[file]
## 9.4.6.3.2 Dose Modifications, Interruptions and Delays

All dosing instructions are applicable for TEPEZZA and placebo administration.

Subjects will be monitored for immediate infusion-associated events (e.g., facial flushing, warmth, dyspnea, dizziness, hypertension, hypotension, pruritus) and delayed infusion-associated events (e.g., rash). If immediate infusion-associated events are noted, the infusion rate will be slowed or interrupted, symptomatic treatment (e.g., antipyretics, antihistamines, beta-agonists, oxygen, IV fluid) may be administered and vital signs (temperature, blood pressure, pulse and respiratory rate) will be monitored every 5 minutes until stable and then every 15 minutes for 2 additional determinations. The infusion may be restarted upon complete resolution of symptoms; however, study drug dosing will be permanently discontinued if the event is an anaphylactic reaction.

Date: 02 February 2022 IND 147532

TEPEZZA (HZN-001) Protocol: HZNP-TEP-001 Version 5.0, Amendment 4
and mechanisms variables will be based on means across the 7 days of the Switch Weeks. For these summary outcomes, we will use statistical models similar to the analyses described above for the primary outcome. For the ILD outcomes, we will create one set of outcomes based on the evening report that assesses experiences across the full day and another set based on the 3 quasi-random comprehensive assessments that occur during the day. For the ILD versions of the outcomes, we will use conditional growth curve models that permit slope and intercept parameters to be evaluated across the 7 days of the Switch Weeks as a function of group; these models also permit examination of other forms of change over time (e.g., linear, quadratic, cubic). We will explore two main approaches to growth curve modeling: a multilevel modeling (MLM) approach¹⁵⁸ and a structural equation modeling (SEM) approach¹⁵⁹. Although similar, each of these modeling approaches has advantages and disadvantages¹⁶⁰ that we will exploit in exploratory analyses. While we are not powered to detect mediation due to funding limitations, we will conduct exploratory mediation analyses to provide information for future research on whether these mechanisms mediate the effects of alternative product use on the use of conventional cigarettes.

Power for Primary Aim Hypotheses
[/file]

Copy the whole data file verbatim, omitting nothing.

## 9.4.6.3.2 Dose Modifications, Interruptions and Delays

All dosing instructions are applicable for TEPEZZA and placebo administration.

Subjects will be monitored for immediate infusion-associated events (e.g., facial flushing, warmth, dyspnea, dizziness, hypertension, hypotension, pruritus) and delayed infusion-associated events (e.g., rash). If immediate infusion-associated events are noted, the infusion rate will be slowed or interrupted, symptomatic treatment (e.g., antipyretics, antihistamines, beta-agonists, oxygen, IV fluid) may be administered and vital signs (temperature, blood pressure, pulse and respiratory rate) will be monitored every 5 minutes until stable and then every 15 minutes for 2 additional determinations. The infusion may be restarted upon complete resolution of symptoms; however, study drug dosing will be permanently discontinued if the event is an anaphylactic reaction.

Date: 02 February 2022 IND 147532

TEPEZZA (HZN-001) Protocol: HZNP-TEP-001 Version 5.0, Amendment 4
and mechanisms variables will be based on means across the 7 days of the Switch Weeks. For these summary outcomes, we will use statistical models similar to the analyses described above for the primary outcome. For the ILD outcomes, we will create one set of outcomes based on the evening report that assesses experiences across the full day and another set based on the 3 quasi-random comprehensive assessments that occur during the day. For the ILD versions of the outcomes, we will use conditional growth curve models that permit slope and intercept parameters to be evaluated across the 7 days of the Switch Weeks as a function of group; these models also permit examination of other forms of change over time (e.g., linear, quadratic, cubic). We will explore two main approaches to growth curve modeling: a multilevel modeling (MLM) approach¹⁵⁸ and a structural equation modeling (SEM) approach¹⁵⁹. Although similar, each of these modeling approaches has advantages and disadvantages¹⁶⁰ that we will exploit in exploratory analyses. While we are not powered to detect mediation due to funding limitations, we will conduct exploratory mediation analyses to provide information for future research on whether these mechanisms mediate the effects of alternative product use on the use of conventional cigarettes.

Power for Primary Aim Hypotheses